Criminal Justice Extremism

We tell ourselves our system is better but we’re just as cruel.

A woman is caned for violating Islamic sharia law outside a mosque. From BBC news.

After reading a few articles recently about some extreme acts of criminal justice, I decided I needed to write another post examining the fundamental attitudes that allow humans to feel so justified in bringing others intense suffering. The first is about a 14 year old Bangladeshi girl who was lashed to death for adultery. The next is a story from Ireland about police threating to rape some women protesters in order to intimidate them. The third is about a Pakistani girl who was gang raped as a sentence for her brothers alleged crime of having sex with someone from another clan.

Now, first of all, these kinds of things are not isolated incidents. If you pay attention to the news long enough you find story after story like this of criminal justice gone to extremes. It’s not like these are the only stories I could have used as examples.

It is my belief that every person who supports the core concepts of criminal justice are in turn supporting, and putting their stamp of approval on all of these acts of criminal justice extremism. You may not like it, in the same way the average Christian does not like the Westboro church. You might wish things like this didn’t happen, but if you support criminal justice in general, you are also supporting the extremists of that concept, in the same way that all Christians are supporting the Westboro church, even if they don’t agree with the specifics of it. The real question is, is it worth it? Do the ends justify the means? At what point does it go too far? Is this kind of extremism a reasonable sacrifice to make for the feelings of safety that criminal justice provides? I say no, it is not but even if you don’t agree with me, we owe it to ourselves to ask these questions and to try to imagine a world where we don’t need to make these trade offs.

Now the first, the girl whipped to death for adultery, most of us in America would probably argue that it would never happen where we live. Sure, we don’t incriminate people for adultery, but we do for drugs, even though it could be easily argued that adultery is worse. The people whipping the Bangladeshi girl did not really intend to kill her, and sometimes peaceful drug dealers are killed in American prisons and nobody bats an eye. The prosecutors do not specifically intend for them to be raped or killed in prison, but that’s what happens occasionally and nobody seems to care. I don’t believe we as Americans have a right to feel that our system of criminal justice is fundamentally better when we have more people per-capita in prisons than any other nation.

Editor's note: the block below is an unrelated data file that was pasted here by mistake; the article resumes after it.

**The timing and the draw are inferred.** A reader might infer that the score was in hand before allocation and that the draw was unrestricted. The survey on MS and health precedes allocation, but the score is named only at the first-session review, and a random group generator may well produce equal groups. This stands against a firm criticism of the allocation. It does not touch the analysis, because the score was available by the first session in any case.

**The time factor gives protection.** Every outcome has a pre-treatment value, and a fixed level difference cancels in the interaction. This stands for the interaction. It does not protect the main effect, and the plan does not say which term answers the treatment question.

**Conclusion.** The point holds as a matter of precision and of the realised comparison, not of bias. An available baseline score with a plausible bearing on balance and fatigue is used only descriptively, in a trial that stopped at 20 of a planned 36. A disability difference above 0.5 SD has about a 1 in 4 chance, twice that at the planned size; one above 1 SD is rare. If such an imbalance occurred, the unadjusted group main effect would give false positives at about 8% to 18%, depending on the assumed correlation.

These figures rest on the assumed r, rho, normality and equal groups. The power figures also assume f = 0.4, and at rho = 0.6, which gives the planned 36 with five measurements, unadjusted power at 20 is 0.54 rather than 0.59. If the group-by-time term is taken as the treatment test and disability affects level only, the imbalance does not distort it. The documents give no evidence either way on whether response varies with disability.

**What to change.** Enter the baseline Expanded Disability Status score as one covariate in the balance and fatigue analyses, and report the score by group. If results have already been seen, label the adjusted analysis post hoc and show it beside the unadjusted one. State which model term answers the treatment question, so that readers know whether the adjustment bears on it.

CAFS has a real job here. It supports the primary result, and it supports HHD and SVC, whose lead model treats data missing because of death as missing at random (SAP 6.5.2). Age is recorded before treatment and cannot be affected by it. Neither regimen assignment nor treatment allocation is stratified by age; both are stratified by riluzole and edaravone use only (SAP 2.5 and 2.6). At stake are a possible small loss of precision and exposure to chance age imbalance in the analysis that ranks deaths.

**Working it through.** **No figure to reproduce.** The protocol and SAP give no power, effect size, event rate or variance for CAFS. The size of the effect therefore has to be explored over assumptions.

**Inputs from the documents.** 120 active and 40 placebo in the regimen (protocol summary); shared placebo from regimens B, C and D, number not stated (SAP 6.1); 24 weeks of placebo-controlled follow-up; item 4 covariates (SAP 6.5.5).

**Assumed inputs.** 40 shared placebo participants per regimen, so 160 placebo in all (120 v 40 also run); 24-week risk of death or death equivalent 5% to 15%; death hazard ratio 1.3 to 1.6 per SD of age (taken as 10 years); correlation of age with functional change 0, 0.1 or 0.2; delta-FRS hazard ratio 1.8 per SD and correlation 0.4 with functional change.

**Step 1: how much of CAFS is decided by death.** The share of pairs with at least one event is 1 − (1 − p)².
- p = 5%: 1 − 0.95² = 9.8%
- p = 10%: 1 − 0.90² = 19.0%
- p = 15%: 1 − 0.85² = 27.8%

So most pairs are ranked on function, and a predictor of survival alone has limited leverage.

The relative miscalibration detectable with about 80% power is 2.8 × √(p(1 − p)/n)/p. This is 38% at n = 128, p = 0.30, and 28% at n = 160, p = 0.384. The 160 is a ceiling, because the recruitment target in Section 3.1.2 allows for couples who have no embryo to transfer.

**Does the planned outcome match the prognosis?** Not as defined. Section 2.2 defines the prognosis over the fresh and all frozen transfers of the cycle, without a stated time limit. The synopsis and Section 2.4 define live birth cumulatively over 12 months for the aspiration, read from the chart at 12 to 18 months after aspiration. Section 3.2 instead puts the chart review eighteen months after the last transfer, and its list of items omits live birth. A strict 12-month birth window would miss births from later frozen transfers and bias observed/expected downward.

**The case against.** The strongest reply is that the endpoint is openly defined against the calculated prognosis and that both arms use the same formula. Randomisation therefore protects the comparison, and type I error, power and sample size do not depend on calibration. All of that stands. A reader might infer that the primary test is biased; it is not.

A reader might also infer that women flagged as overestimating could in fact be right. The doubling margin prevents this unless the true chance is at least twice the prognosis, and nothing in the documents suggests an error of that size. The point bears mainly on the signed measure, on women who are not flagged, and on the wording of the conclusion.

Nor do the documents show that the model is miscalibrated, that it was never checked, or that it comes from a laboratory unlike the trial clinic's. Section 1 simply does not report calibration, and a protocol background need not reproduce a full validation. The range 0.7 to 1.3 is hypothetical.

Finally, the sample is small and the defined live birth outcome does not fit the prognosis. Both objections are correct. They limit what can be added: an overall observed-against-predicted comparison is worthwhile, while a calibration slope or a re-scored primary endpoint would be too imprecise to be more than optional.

Even so, it’s not hard to find someone who believes criminal penalties are not stiff enough. Just start talking about a teenager who committed a murder and you’ll quickly find numerous people who believe that the kid needed more discipline. The jail should have kept him longer. His parents should have hit him harder. When we put our faith in a system like criminal justice and it fails, our natural reaction is to take our faith to the next level. What we really need to do is reexamine our faith.

Now the second story, about the police threating rape, when you think about it from the cop’s perspective it’s really no big deal. Threatening rape is one of the most common and effective things that police do. Prison rape is one of the number one things that people fear about prison, so essentially police are threatening rape to nearly everyone they encounter. I once heard a radio show where there was a member of a group trying to expose and prevent prison rape and they received numerous callers who were angry over what they were doing, saying that people in prison deserve to be raped because it’s one of the biggest deterrents to crime. So why is it suddenly wrong when a policeman directly threatens rape? It’s not much different from what they do every day. The only difference is the identity of the rapist.

The third story, on the surface, seems insane. A girl is gang raped as punishment for her brothers crime. Now, obviously sex with an outside-clan member doesn’t seem like a real crime, but neither does marijuana, so we can’t really argue that it’s ridiculous on that point.

The fact that the person punished was not the person who committed the crime also seems wacky on the surface, but in a way it’s not too far from what we already do in America. It’s often the family members of a convict who are hurt more than the convict himself. When someone is charged a fine it’s the whole family who must make sacrifices to pay it off. When a man goes to prison, it’s his mother who collapses into hysterics because she isn’t going to see her son. It’s the wife who must take a second job to pay for the kids while dad’s in prison. The criminal knew what he was getting into and had time to prepare. His family did not.

So while these three stories may seem extreme, they are not fundamentally different from the things that criminal justice is doing here in America. If we didn’t have the resources to imprison people for years, what would we do with our criminals? Can we be certain it wouldn’t involve whips and rape?

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